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Global digital transformation survey highlights the need for organizations to tap into an ecosystem of partners to co-create their future success.
Companies currently experiencing the most positive outcomes from digital transformation have embraced a strategy of co-creation, working hand-in-hand with a broad range of technology and business partners, as well as academia and government agencies, according to a worldwide survey of more than 1,500 business leaders. The Global Digital Transformation Survey 2018, conducted by ICT vendor Fujitsu, also reveals that the most digitally transformed businesses have higher levels of agility, find it easier to hire skilled staff and, perhaps surprisingly, make a greater contribution to the environment and society.
Overall the survey paints a picture of an uneven digital landscape across different sectors and geographies. The most notable differences are between the businesses that provide all their goods and services via the internet — referred to as ‘online businesses’ in the survey — and those with a mix of traditional and online channels. Predictably, the digital transformation strategies of the 42% of online companies in the survey are the most mature, with almost all (97%) reporting they have planned, implemented and tested digital transformation projects. In contrast, only two-thirds of the more traditional companies questioned said they had embarked on digital transformation.
Different industries are running at different transformational paces, the survey found. Among traditional businesses, the finance sector appears to be the most advanced, with 89% of respondents well into their digital transformation journey. “This likely reflects the fact that technologies such as analytics and AI are seen as providing significant competitive advantage in the sector, and organizations appreciate that staying at the forefront of technological change is critical for success,” the survey report says.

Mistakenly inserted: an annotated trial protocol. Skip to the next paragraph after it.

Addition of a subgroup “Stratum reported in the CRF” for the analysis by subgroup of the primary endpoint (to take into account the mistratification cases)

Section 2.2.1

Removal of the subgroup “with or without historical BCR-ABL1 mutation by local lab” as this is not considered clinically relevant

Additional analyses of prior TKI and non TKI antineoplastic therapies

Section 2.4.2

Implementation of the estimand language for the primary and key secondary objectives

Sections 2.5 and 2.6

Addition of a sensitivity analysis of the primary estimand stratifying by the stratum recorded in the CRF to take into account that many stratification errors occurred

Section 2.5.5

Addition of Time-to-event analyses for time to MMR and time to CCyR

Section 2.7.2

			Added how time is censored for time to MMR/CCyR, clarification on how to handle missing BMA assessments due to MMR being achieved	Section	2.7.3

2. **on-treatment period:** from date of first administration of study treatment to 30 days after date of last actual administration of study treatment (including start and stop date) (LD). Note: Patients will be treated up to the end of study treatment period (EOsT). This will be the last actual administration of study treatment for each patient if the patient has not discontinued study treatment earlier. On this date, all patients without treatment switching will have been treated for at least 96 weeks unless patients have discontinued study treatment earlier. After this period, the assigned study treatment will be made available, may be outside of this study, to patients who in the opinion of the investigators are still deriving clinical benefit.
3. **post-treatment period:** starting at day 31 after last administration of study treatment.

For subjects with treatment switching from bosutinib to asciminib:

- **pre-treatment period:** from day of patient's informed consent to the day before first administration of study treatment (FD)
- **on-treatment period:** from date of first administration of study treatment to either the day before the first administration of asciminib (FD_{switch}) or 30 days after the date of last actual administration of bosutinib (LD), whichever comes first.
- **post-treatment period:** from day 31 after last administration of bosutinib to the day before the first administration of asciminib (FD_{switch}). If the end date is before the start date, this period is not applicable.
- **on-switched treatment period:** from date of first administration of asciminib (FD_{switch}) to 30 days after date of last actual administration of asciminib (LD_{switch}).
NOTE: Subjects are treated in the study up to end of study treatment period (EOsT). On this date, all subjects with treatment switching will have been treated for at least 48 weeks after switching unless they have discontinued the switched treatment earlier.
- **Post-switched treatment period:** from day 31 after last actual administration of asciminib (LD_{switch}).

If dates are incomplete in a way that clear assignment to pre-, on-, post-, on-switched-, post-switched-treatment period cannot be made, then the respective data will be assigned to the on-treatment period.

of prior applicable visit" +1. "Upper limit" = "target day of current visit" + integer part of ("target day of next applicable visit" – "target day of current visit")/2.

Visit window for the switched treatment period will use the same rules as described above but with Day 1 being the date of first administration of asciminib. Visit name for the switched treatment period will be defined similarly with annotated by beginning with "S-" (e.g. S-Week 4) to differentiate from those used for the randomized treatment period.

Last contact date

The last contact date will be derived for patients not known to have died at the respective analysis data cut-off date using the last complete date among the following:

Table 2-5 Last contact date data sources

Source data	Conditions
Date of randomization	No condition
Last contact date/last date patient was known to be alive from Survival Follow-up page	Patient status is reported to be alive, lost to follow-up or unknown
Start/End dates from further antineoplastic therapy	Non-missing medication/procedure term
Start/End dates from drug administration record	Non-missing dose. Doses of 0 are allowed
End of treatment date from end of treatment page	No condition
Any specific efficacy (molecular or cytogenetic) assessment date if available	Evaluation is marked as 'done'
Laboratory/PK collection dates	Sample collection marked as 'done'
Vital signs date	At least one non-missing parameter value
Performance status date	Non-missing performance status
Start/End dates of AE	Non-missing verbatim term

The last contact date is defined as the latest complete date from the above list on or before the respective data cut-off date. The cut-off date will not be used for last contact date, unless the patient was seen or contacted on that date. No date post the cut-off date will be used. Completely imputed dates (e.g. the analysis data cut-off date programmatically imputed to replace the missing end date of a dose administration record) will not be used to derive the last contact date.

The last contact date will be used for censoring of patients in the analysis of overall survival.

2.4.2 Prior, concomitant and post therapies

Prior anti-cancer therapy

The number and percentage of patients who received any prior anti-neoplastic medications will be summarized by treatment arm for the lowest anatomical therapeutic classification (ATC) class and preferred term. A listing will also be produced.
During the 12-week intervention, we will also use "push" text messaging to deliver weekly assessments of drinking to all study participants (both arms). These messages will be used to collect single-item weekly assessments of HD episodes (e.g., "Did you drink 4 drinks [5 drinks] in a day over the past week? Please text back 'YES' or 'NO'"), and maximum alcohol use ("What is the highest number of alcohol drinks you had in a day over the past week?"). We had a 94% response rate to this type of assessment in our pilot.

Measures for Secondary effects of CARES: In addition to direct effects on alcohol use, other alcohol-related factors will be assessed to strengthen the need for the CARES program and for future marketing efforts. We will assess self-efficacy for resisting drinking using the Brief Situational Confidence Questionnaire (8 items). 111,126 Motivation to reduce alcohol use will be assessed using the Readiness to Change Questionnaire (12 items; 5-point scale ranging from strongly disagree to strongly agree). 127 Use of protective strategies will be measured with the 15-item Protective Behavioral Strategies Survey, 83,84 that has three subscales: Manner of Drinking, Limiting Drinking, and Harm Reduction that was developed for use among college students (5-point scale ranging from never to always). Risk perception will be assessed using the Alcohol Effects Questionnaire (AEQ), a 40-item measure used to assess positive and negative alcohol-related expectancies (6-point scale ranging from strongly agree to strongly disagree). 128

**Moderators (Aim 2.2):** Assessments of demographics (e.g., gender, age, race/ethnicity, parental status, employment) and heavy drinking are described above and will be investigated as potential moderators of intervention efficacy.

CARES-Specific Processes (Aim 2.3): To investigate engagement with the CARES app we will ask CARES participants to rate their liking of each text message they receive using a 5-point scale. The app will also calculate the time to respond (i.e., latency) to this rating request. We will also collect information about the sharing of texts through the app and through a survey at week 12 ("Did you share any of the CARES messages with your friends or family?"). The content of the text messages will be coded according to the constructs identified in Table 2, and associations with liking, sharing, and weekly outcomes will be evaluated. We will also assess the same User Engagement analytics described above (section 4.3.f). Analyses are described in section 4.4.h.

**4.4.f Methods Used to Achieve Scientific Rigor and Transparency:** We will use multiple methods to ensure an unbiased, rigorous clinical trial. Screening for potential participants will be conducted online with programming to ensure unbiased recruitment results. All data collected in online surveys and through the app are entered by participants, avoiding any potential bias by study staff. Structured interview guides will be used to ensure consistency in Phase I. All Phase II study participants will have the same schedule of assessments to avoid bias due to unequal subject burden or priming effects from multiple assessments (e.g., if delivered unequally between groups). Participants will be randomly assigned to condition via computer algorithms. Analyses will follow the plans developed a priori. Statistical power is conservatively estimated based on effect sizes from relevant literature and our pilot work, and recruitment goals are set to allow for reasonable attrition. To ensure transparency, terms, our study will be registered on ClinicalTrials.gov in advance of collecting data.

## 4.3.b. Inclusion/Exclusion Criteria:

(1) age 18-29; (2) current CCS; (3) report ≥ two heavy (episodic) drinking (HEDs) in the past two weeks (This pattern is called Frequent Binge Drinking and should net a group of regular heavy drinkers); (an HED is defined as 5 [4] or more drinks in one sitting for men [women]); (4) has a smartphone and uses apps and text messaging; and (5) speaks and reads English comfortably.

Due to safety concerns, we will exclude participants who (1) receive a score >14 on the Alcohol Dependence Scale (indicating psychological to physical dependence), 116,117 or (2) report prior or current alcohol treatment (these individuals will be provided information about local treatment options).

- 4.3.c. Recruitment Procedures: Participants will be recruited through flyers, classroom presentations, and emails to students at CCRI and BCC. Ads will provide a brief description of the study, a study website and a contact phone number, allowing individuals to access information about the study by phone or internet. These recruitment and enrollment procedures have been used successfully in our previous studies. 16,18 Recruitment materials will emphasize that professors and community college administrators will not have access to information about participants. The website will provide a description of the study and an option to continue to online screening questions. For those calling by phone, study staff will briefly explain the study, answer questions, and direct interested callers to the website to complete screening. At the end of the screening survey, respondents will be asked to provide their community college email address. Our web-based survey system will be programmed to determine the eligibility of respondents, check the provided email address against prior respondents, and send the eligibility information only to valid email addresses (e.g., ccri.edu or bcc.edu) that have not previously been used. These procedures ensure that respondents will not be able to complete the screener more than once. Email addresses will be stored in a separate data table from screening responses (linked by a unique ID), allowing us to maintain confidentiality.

Other sectors are not too far behind. Between 60% and 69% of companies in manufacturing, transportation, retail and healthcare have digital transformation underway.
The business drivers behind transformation initiatives also differ from industry to industry. In the case of businesses with more traditional business models, the quest for greater efficiency and cost reduction is the main motivation behind digital transformation projects.
That was cited by around 40% of respondents from the manufacturing and healthcare sectors and just over 31% of financial services companies. For transportation companies, the need to respond to competitive threats is the primary driver (identified by 30%), at least in part reflecting the rapid rise of digitally led logistics services.